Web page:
“Not really,” I told him. “With your Puritanical temperance leanings, I’ll probably save a couple of hundred quid buying drinks in the mess before this war’s done.”

The next day, 28 February 1916, I shall remember. We were to photograph the Hun lines at Messines, for Cpl Wilson it was something of an examination. Both our machine and Captain Mealing’s would take photographs and the results would be compared. We approached close to our assigned patrol area when, about two miles off, two Fokkers headed directly at us. I turned away and made for our lines, but Mealing’s machine turned north instead. I saw both Huns turn towards the captain, so I turned back east and began to climb towards him.

Mealing now was heading west and he passed over our heads with a lone Fokker giving chase. Wilson fired a long-range burst at the Hun, who left Mealing and dived on us. We had a rare time for nearly ten minutes. It reminded me of a bullfight, for the Hun would charge us head on and I’d slip to one side to avoid his fire. Wilson would fire a few rounds as the Hun passed. Then we’d turn and do it all again and again.

We were losing altitude and the wind was blowing us farther over the lines. The time came for us to make a run for it. The Fokker closed in and Wilson got a few good cracks at him. I thought once the Hun was going down, but within a minute or two he was behind and below and we took a raking from his Spandau. A searing pain burned my right cheek and blood flowed freely over the long white goat fur of my new jacket. I put a gloved hand to my face and it felt odd. The Hun was behind us again and firing. I lurched our Morane from side to side. Wilson got only a few rounds off, as the poor fellow was being thrown about. I took off my glove and touched my face. I felt my teeth without opening my mouth and knew something was seriously wrong. The blood kept pouring down and I felt quite faint.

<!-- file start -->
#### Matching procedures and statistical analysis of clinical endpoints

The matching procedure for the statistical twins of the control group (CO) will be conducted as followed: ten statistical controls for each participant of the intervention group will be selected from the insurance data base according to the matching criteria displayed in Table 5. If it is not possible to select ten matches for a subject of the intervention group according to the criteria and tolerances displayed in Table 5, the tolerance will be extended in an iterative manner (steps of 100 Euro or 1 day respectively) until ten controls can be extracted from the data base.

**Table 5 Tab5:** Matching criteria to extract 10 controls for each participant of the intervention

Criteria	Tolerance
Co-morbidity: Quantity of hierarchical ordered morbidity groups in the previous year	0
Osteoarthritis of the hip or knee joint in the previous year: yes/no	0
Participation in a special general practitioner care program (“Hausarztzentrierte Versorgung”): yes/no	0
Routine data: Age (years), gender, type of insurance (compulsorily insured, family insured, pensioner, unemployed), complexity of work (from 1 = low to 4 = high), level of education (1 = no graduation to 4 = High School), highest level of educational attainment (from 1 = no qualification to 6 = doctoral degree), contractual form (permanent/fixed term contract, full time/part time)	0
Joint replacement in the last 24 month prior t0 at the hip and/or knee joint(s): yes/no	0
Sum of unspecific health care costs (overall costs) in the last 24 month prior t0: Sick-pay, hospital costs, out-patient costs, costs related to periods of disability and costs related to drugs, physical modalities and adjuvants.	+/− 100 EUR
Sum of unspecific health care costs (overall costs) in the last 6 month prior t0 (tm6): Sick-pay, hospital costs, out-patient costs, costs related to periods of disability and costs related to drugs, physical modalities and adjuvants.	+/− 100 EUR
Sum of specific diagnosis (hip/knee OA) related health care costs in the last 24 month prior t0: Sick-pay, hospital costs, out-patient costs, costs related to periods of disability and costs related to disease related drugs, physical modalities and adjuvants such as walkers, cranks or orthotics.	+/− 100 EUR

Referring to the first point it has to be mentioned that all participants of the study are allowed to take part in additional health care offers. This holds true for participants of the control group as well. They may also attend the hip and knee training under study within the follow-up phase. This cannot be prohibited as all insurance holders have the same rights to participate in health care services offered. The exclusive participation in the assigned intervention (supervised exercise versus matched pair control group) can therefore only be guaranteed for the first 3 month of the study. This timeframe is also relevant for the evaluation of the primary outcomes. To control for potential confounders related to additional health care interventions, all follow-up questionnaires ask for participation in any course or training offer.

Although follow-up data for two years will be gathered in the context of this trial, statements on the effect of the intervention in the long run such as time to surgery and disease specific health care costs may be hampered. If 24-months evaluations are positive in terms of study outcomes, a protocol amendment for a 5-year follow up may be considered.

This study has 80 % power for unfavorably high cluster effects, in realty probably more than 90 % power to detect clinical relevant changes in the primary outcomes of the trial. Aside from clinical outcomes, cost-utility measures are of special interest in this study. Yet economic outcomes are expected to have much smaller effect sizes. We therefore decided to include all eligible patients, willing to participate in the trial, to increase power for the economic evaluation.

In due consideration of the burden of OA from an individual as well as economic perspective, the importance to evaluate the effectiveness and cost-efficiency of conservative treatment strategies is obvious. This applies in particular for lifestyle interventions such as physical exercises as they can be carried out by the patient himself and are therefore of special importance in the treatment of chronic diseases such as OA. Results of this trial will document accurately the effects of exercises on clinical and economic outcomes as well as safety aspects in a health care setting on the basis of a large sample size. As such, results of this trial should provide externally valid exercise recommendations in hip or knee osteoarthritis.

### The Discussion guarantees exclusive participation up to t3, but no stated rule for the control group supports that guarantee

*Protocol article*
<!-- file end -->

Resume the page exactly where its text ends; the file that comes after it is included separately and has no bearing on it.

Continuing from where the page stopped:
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"The time came for us to make a run for it."

It was a lucky thing that the Hun got windy and headed home, for I’d forgotten all about him in my desire to put the machine down on the first bit of friendly level ground, a field southwest of Armentières. The Morane, as was its custom, floated upwards at the last moment and nearly stalled. I stopped blipping the engine in time for it to recover. We touched down and I blacked out. Unable to focus, I held the blip switch down long enough for the engine to cut out. We stopped on a deep rut, the tail rose, hung in the air a moment, and crashed back down with a splintering crunch.

Some Tommies appeared and helped Wilson get me out. I felt sick to my stomach, having swallowed a great deal of blood. My lovely new goat-fur jacket looked like the remnant of a pagan sacrifice, thoroughly sodden and matted with crimson.

“Where are we?” Wilson asked.

“Just got here ourselves,” a soldier answered. “They call the village over there Sally-on-the-Loose.”

Sailly-sur-la-Lys, I realised. I laid down on the frozen ground and felt my face. There was a large flap of skin hanging down from my cheek. The underlying cheek, teeth, and jaw seemed fine. It was cold.

Attached Files Wounded.jpg